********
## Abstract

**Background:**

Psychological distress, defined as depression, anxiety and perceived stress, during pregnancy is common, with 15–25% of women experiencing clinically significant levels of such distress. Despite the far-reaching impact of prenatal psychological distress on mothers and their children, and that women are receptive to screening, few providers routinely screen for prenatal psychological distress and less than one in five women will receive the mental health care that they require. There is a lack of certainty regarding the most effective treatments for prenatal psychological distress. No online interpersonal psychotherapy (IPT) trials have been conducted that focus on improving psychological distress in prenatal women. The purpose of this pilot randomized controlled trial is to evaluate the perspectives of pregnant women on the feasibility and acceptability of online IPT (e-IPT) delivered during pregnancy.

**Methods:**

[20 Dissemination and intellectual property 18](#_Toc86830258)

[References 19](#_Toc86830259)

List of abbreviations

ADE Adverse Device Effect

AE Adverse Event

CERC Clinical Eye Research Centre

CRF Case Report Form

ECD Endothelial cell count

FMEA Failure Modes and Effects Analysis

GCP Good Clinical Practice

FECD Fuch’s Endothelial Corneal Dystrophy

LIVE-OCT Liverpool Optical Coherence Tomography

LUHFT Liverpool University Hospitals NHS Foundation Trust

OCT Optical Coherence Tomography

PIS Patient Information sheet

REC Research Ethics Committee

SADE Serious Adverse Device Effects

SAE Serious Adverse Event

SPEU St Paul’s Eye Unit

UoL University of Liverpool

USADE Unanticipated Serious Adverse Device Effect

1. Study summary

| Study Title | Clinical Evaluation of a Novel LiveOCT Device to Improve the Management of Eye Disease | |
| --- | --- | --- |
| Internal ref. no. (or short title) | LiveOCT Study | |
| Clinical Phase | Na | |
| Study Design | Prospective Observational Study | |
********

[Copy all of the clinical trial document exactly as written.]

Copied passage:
## Abstract

**Background:**

Psychological distress, defined as depression, anxiety and perceived stress, during pregnancy is common, with 15–25% of women experiencing clinically significant levels of such distress. Despite the far-reaching impact of prenatal psychological distress on mothers and their children, and that women are receptive to screening, few providers routinely screen for prenatal psychological distress and less than one in five women will receive the mental health care that they require. There is a lack of certainty regarding the most effective treatments for prenatal psychological distress. No online interpersonal psychotherapy (IPT) trials have been conducted that focus on improving psychological distress in prenatal women. The purpose of this pilot randomized controlled trial is to evaluate the perspectives of pregnant women on the feasibility and acceptability of online IPT (e-IPT) delivered during pregnancy.

**Methods:**

[20 Dissemination and intellectual property 18](#_Toc86830258)

[References 19](#_Toc86830259)

List of abbreviations

ADE Adverse Device Effect

AE Adverse Event

CERC Clinical Eye Research Centre

CRF Case Report Form

ECD Endothelial cell count

FMEA Failure Modes and Effects Analysis

GCP Good Clinical Practice

FECD Fuch’s Endothelial Corneal Dystrophy

LIVE-OCT Liverpool Optical Coherence Tomography

LUHFT Liverpool University Hospitals NHS Foundation Trust

OCT Optical Coherence Tomography

PIS Patient Information sheet

REC Research Ethics Committee

SADE Serious Adverse Device Effects

SAE Serious Adverse Event

SPEU St Paul’s Eye Unit

UoL University of Liverpool

USADE Unanticipated Serious Adverse Device Effect

1. Study summary

| Study Title | Clinical Evaluation of a Novel LiveOCT Device to Improve the Management of Eye Disease | |
| --- | --- | --- |
| Internal ref. no. (or short title) | LiveOCT Study | |
| Clinical Phase | Na | |
| Study Design | Prospective Observational Study | |